CEOs seen as living on borrowed time
With only four months left in President Lee Myung-bak’s term, speculation is rife about what lies in store for the CEOs and executives of state-owned financial institutions and private financial firms.
At least two top posts will become vacant around the Dec. 19 election, according to industry insiders. CEOs of state-run financial institutions sit in the post for three-year terms.
The term of Jun Kwang-woo, CEO of the National Pension Service (NPS), is set to expire on Dec. 2 while Korea Exchange (KRX) CEO Kim Bong-soo is scheduled retire on Dec. 29.
Normally, the NPS would form a special committee to recommend a successor by putting the position up for an open competition, usually about two months before the seat becomes vacant. But such a committee has not been put together yet by either the NPS or KRX due to the looming deadline of the presidential election.
“Given that President Lee’s official term will end in February, he should in principle appoint successors to the two state-run financial institutions,” said an executive at NPS who asked not to be named. However, few candidates would choose to accept such a poisoned chalice as they could be removed within months once the seat of power changes hands, he added.
“Appointing successors under the Lee administration is useless unless their political views match those of the incoming government,” he said.
Possible solutions being bandied about include reappointing Jun on the provision that he voluntarily steps down one year later.
At the KRX, the vice president could end up serving as the acting CEO for a few months until the new administration takes office, according to officials at the state body.
According to some industry insiders, Lee has already set a bad precedent with some of his personnel appointments in the financial sector.
When he was sworn into office in February 2008, one of the first things Lee did was conduct a massive reshuffle of the financial sector, which sparked heavy criticism from opposition lawmakers and the media.
“Lee decided whether CEOs and executives appointed by his predecessor Roh Moo-hyun would get to keep their jobs by first receiving their letters of resignation,” said an executive at a financial holding company that runs one of Korea’s major banks.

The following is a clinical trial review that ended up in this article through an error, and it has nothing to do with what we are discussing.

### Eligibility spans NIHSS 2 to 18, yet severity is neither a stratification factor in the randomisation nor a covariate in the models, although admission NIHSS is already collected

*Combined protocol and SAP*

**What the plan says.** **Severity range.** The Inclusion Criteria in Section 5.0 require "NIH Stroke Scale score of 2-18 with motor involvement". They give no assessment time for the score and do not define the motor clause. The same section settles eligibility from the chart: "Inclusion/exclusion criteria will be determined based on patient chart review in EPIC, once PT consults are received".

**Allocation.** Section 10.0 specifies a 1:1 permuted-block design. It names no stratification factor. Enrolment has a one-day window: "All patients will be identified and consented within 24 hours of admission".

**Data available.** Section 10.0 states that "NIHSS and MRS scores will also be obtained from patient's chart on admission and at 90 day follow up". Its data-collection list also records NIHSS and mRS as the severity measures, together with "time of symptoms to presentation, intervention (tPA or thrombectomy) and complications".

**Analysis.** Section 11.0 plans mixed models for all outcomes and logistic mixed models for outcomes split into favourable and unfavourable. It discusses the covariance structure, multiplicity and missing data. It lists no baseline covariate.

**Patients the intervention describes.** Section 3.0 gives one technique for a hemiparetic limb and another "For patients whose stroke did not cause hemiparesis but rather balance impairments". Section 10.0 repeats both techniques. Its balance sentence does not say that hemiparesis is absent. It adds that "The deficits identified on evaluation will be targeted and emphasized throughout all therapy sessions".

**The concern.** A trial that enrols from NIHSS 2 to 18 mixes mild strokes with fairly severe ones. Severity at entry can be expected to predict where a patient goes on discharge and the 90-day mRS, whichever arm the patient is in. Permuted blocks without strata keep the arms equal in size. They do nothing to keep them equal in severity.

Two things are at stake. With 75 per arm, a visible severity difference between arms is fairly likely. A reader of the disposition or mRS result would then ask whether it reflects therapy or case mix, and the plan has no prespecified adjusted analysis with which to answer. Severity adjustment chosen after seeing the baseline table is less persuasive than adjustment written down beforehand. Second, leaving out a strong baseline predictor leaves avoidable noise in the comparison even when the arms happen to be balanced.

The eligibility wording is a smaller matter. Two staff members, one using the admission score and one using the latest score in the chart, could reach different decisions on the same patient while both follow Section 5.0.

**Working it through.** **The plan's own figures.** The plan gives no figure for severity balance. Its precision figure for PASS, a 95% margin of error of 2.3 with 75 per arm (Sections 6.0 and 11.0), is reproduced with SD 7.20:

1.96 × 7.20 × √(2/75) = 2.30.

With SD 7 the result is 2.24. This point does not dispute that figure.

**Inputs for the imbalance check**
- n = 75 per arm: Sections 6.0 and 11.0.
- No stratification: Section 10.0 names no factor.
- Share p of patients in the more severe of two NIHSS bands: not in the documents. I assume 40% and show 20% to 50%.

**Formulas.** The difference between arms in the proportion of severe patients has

“He accepted some of them regardless of how much time remained on their terms. There seemed to be no objective yardstick to explain his decision-making. Most were effectively forced to quit and replaced by Lee’s aides.”
A personnel reshuffle in the private financial sector is also imminent.
Of the 61 vice presidents at Korea’s five major banks-Woori Bank, Shinhan Bank, Hana Bank, KB Kookmin Bank and Korea Development Bank- 40 are set to retire around the end of the year. Bank chief executives have longer, until 2014 or 2015.
“Lee’s successor may very well conduct a massive reshuffle of executive positions in the financial sector as it is one of the quickest ways to usher in a smooth transition,” said an executive at one local bank.
Others called for an end to the practice.
“In the early days of the Lee administration, he was criticized for making so many ‘parachute’ appointments based on his personal, academic, religious or regional connections,” said an executive at another bank.
“Those who helped with his election campaign were handed key positions in government agencies and public corporations after CEOs were forced to resign. Lee’s successor must end this bad practice and guarantee that deserving executives get to see out their terms.”
By Kim Mi-ju [firstname.lastname@example.org]